An elegant demolition of the supermarket miracle, this book charts the impact that supermarkets have had on every aspect of our lives and culture.
Did you know...
* Almost 50% of supermarket fruit and vegetables contain pesticide residues?
* UK supermarkets make 40p on every GBP1 spent on bananas while plantations workers are paid just 1p?
* Supermarkets instill a climate of fear amongst their suppliers?
* Every time a supermarket opens the local community loses on average 276 jobs?
In the 1970s, British supermarkets had only 10% of the UK's grocery spend. Now they swallow up 80%, influencing how we shop, what we eat, how we spend our leisure time, how much rubbish we generate, even the very look of our physical environment.
Award-winning food writer Joanna Blythman investigates the enormous impact that these big box retailers are having on our lives. She meets the farmers who are selling food to supermarkets for less than they need to survive and the wholesalers who have been eliminated from the supply chain; she travels to suburban retail parks to meet the teenagers and part-timers who stack our shelves and reveals the hoops third world suppliers must jump through to earn supermarket contracts.
This thought-provoking, witty and sometimes chilling voyage of discovery is sure to make you think twice before you enthusiastically reach for that supermarket trolley again.
She probably knows more than anyone else about where our food comes from.' Nigel Slater
'Joanna Blythman has bravely and compellingly exposed the corrosive effect of supermarkets on our farming and our food culture. And she has rightly identified you, the consumer, as the only person who can do anything about it. Don't read it and weep. Read it and change the way you shop.'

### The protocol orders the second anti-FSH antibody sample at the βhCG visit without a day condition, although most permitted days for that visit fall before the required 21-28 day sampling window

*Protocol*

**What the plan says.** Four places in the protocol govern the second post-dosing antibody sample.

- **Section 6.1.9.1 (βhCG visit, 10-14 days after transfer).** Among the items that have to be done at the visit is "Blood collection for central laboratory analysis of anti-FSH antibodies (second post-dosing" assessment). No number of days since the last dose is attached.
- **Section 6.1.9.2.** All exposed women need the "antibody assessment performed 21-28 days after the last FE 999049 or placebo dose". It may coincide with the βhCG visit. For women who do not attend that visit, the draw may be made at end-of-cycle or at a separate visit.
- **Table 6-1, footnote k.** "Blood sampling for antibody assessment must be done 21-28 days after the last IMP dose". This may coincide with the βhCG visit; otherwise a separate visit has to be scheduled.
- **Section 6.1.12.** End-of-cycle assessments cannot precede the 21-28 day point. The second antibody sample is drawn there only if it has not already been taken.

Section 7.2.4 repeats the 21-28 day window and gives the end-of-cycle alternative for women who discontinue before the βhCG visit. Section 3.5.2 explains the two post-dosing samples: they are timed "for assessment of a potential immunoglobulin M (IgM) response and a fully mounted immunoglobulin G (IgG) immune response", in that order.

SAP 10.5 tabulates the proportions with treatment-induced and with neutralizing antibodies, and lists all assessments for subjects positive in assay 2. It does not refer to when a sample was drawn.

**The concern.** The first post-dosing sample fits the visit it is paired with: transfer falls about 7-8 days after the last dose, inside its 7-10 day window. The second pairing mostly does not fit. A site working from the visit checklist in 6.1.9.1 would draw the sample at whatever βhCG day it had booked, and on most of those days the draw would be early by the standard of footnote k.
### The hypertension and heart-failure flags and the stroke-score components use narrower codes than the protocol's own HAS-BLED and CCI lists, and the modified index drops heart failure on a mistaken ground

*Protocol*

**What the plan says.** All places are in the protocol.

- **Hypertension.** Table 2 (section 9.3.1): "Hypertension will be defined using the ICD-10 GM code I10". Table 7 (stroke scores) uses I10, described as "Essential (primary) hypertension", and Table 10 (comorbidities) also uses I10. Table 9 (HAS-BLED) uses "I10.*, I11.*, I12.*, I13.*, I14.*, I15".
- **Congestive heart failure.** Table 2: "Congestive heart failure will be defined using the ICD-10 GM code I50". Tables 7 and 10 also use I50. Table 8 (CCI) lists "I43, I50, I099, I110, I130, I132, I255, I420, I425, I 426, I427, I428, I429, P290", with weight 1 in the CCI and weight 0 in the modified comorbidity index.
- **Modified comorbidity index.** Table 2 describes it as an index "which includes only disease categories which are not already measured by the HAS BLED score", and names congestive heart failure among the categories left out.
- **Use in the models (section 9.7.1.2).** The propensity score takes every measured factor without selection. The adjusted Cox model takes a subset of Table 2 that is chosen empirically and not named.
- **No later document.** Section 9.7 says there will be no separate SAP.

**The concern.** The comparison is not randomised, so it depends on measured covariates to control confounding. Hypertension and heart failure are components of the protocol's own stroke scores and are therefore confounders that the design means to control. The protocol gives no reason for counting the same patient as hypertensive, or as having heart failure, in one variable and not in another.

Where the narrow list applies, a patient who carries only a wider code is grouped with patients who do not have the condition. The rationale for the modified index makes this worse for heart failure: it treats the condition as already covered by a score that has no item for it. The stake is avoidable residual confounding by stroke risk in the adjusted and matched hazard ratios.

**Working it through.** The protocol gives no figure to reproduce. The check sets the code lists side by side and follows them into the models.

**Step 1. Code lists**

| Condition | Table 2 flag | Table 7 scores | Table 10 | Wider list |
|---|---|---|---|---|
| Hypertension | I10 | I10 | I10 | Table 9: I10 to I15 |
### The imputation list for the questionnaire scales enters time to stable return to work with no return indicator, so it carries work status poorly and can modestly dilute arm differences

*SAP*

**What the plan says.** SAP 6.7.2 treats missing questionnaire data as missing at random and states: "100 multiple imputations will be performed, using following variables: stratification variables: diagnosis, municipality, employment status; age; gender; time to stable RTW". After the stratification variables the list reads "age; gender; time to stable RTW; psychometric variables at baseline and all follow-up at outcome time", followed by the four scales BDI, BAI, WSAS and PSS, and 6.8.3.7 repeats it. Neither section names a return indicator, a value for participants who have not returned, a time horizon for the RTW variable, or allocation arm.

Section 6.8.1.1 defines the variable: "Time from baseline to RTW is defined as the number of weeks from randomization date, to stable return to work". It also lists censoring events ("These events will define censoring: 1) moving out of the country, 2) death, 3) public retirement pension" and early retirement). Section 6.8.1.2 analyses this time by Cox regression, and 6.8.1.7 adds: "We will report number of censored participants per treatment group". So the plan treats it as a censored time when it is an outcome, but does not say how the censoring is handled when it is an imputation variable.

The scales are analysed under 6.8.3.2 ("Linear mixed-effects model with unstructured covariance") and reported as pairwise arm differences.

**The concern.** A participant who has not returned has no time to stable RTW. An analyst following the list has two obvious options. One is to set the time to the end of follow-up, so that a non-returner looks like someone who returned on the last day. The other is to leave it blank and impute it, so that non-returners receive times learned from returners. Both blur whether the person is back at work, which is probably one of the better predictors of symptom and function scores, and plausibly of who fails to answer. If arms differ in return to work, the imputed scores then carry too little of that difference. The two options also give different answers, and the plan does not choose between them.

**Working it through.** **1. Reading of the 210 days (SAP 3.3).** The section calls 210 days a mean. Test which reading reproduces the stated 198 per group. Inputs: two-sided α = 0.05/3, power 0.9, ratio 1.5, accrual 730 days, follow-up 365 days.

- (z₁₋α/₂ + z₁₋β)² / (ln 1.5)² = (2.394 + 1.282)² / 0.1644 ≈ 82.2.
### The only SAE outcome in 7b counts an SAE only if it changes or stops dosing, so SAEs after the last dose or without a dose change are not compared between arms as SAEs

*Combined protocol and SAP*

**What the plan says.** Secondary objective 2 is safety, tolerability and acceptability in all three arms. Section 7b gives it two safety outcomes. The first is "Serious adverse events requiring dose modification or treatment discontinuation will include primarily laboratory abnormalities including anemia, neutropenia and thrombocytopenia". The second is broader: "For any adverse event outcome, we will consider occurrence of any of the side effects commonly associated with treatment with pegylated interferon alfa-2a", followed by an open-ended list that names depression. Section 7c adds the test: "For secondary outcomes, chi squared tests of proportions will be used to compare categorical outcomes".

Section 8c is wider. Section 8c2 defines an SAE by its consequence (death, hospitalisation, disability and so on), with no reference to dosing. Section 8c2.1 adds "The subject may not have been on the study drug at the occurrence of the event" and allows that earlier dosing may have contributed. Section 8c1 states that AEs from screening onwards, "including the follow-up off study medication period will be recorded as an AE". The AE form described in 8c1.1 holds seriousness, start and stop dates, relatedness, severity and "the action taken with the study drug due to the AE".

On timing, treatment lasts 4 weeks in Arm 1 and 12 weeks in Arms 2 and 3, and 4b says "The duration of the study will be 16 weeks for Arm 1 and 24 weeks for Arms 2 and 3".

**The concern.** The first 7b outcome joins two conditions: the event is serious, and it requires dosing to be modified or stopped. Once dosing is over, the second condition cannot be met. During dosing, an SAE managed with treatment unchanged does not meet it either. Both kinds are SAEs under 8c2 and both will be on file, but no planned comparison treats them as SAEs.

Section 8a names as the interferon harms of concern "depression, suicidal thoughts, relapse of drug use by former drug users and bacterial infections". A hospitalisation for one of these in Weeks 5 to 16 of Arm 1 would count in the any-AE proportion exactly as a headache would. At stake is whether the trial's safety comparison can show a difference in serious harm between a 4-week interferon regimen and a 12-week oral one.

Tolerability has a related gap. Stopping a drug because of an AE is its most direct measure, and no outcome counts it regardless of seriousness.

'Shocking and powerful' The Guardian
'She'll fire you up with a righteous fervour that may last beyond your return to the mainland.' The Times
'Blythman has provided a compelling wake-up call' Financial Times
Joanna Blythman is Britain's leading investigative food journalist and an influential commentator on the British food chain. She has won five Glenfiddich awards for her writing, including a Glenfiddich Special Award for her first book, `The Food We Eat', a Caroline Walker Media Award for 'Improving the Nation's Health by Means of Good Food', and a Guild of Food Writers Award for `The Food We Eat'. In 2004, she won the prestigious Derek Cooper Award, one of BBC Radio 4's Food and Farming Awards. In 2007, Good Housekeeping Magazine gave her its award for Outstanding Contribution to Food Award 2007. She has also written three other groundbreaking books, `How to Avoid GM Food', `The Food Our Children Eat' and'Bad Food Britain'. She writes and broadcasts frequently on food issues.